A Travellerspoint blog

Buenos Aires

sunny 32 °C

Our geographical confusion deepens as we head north to Buenos Aires where it is more than 30 degrees in the shade, but, just like Chile's Santiago, there is plenty of shade...
But our confusion has more to do with the architecture than the unseasonable weather – unseasonable for us but not for the locals who are used to the clear skies and the soaring temperatures. However, despite the fact that Argentina has a Spanish heritage, most of the buildings here are distinctly French...
In the 1930s Buenos Aires was known as the Paris of South America and there is still much today that reminds us of the French capital – especially the dogs...
It is estimated that a quarter of households in Buenos Aires own dogs and, as virtually all residents live in apartments, licensed dog-walking is a profession that pays better than being a vet. Dog-walking is governed by strict laws that apparently no one complies with, and each walker is supposedly restricted to 8 dogs. The walkers choose their charges based on size and temperament and all seem to be very well behaved - both dogs and walkers - apart from their toilet habits.

The tree-lined boulevards, the elegant mansions, the litter-strewn streets and the piles of dog pooh, all have a Parisian feel as do many of the cafes and restaurants. In the centre of Buenos Aires, across the park from La Recoleta Cemetery, is the most famous cafe of all – La Biela....
This cafe, (the Connecting Rod in English), is where the rich and famous, (and tourists like us), go to meet over a coffee and a snack. Juan Fangio, Argentina's most successful F1 racing driver, was a regular here in the 1950s as were many other drivers like Emerson Fittipaldi and Jackie Stewart. We sat inside the cafe but many others pay extra to sit outside under a two hundred year old rubber tree whose enormous branches shade more than 18,000 square feet. It is so enormous that many of the giant boughs have to be supported...
However, it is the nearby Recoleta Cemetary that attracts most attention from visitors. This is the church of Nuestra Senora del Pinar which is the last stop for those finally on their way into the cemetary...
Temporary visitors like us go through the main gates and once inside we joined the thousands who flock from around the world to get a glimpse of just one tomb – that of Eva Peron...
Buenos Aires seems to be all about Eva Peron – Evita to her supporters. Although she was only the first lady for a few years in the early 1940s., and has been dead for 66 years, she is still idolised by many as the person who empowered the women and the poor of Argentina. However, she is apparently still vilified by others as a gold-digging model who climbed the social ladder when she jumped into bed with the future president, (a man twice her age).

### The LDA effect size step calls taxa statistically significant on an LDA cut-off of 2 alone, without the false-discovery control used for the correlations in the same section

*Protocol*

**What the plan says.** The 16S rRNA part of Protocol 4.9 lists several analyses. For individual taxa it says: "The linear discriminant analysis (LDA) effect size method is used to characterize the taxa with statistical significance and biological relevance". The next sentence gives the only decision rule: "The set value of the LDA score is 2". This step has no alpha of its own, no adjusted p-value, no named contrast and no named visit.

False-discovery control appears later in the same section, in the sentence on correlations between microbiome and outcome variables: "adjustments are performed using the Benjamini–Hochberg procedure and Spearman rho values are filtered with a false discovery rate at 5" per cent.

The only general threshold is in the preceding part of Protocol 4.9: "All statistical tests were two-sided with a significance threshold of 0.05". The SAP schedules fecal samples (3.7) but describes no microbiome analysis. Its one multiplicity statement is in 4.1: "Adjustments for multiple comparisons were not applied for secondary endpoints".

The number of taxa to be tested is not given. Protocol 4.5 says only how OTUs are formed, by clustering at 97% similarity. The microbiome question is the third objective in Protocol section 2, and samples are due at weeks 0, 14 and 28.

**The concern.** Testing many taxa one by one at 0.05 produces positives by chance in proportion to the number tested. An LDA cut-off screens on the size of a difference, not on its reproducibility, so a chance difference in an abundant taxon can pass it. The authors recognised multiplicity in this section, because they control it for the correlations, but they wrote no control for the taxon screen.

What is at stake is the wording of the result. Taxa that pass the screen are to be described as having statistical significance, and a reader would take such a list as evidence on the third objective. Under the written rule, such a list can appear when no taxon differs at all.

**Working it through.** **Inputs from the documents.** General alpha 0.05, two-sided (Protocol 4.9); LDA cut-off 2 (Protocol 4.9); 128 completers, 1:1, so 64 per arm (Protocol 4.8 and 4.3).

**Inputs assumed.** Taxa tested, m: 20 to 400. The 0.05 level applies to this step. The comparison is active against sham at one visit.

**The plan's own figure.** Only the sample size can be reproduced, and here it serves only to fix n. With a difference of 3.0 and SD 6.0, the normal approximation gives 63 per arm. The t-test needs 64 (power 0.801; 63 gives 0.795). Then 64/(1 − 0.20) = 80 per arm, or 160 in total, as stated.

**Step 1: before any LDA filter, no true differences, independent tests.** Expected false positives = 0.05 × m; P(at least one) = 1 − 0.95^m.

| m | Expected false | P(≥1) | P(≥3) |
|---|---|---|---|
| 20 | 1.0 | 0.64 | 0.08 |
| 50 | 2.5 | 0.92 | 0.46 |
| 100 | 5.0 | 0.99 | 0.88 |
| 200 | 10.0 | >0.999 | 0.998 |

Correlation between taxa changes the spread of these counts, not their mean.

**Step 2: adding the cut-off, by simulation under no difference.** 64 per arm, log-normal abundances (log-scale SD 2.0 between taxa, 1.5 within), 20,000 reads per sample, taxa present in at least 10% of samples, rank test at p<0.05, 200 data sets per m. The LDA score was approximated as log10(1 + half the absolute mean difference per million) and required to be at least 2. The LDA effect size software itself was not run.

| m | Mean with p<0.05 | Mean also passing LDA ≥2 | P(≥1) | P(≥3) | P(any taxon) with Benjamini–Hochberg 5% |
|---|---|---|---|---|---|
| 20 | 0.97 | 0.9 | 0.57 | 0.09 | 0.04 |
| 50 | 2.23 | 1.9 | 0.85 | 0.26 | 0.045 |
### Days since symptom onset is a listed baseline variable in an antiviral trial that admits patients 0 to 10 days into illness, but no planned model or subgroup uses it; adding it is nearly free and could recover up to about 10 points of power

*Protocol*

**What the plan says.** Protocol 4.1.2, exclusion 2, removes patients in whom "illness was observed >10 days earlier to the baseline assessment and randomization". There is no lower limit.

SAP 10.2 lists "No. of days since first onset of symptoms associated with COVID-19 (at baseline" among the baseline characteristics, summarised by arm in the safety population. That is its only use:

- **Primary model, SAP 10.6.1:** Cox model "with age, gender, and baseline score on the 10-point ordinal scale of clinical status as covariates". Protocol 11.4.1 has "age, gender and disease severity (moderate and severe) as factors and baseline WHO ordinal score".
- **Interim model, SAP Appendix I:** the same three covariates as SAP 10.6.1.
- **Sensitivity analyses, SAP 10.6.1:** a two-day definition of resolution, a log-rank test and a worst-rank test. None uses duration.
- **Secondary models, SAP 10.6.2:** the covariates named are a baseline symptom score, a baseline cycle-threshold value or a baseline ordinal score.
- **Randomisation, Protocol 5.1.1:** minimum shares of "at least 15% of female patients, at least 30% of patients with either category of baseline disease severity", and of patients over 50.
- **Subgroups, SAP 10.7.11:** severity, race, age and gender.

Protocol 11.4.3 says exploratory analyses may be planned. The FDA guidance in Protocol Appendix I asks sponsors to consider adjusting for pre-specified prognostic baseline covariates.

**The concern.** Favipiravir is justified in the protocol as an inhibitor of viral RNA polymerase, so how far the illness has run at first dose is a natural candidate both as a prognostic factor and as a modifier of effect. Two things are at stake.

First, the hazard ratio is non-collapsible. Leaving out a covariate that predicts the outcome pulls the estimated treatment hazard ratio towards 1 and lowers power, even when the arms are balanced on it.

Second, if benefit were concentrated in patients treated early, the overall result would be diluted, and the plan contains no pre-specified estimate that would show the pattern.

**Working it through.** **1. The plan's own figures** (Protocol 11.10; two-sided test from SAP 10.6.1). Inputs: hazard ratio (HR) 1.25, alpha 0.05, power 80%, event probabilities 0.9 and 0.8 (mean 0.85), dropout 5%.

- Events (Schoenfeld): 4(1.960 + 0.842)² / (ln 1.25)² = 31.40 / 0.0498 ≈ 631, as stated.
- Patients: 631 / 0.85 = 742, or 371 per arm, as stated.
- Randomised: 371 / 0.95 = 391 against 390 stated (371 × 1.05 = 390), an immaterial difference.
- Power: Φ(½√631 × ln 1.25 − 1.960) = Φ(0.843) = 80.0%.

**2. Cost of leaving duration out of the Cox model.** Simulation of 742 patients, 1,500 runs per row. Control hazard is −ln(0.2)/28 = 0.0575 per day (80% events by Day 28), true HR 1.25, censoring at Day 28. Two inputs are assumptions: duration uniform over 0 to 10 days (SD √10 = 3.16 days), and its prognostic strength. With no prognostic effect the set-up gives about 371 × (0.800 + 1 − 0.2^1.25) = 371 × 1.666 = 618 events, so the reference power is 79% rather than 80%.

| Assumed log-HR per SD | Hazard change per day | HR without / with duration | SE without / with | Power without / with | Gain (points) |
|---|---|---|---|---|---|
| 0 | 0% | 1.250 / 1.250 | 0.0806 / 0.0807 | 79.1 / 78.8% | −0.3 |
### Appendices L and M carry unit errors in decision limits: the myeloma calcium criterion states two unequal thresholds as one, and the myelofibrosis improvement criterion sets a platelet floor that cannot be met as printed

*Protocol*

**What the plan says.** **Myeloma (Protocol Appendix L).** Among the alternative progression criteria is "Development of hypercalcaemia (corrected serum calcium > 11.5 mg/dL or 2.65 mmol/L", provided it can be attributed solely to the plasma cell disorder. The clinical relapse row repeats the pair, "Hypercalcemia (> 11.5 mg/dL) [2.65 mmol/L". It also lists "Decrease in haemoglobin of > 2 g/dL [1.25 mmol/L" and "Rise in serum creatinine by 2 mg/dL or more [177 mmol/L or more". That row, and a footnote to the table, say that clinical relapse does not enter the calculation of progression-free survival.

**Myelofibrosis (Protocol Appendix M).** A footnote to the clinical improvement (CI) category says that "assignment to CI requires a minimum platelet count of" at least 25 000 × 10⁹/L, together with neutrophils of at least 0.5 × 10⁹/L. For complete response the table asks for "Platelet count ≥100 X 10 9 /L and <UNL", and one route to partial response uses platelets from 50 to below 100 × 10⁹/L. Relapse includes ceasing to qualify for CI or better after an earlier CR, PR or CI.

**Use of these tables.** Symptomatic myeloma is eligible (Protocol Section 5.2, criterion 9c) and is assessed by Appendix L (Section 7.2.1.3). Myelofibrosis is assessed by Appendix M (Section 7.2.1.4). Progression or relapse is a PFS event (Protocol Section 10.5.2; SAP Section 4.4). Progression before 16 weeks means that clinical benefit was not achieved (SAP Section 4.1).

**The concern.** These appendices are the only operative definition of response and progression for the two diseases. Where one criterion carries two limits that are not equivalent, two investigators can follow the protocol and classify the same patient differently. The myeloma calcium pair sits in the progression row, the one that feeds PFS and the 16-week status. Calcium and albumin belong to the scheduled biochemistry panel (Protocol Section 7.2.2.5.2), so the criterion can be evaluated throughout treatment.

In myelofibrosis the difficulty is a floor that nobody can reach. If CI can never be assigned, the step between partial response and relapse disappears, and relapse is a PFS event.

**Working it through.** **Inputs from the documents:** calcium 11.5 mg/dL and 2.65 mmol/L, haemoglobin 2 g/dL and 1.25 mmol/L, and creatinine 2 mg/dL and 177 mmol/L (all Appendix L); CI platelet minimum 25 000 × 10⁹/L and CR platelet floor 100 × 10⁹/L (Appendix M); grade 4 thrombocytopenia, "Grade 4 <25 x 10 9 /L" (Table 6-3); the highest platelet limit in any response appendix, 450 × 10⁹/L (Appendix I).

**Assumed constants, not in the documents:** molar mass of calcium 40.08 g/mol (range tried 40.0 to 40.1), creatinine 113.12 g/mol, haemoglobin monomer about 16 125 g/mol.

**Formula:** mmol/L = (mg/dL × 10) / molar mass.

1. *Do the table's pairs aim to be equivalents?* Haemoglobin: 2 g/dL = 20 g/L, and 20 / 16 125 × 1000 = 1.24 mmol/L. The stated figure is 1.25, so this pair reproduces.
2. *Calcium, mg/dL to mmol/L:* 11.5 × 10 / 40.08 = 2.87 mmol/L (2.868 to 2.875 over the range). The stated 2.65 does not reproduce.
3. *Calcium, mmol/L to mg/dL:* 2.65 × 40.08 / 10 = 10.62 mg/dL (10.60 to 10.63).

There is so much to see and do in Buenos Aires. For example the excellent museum of Bellas Artas in Recoleto District is bursting with genuine works by French impressionists such as Pissaro, Monet and Manet, and an incredible set of sculptures by Rodin. No photos allowed but, just like the British museums and galleries, the museum has free entry for all. But art is everywhere in the city and almost every boulevard and park has a statue of some sort – some ancient...
...and some modern like this 18 ton stainless steel flower - the Floralis Generica - that opens and closes with the sun. It was erected in 2002 in the park next to the Bellas Artes museum...

More of Buenos Aires on the next installment of Blissful Adventures.

Posted by Hawkson 08:33 Archived in Argentina

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Almost missed that wonderful Atlas figure holding up the tree branch when I first glanced at the photo. Figures of Fangio and Fittipaldi? Two giants in motor racing history. Fittipaldi's career ending crash was one of the most spectacular on record.

by R and B

Love the flower and the tree supports. Any special music?

by Sue Fitzwilson

.... and tango street performances? Perhaps the two of you got into the spirit of the dance. I have only been to Buenos Aires twice but it has a special rhythm.

by Diane Cornish

Amazing tree. And thanks for the history.

by Janet Vickers

Brings back happy memories when I was in BA many years ago.
Do the restaurants still serve steak as big as dinner plates ?xxx

by Christine Lloyd

Love the rubber tree. Memories of a silly song - “Oops there goes another rubber tree,,,” understand that nearly as much Italian as Spanish spoken in Argentina. Italy having been Huge source of immigrants. Any signs of Borges literary legacy there?

by Tom

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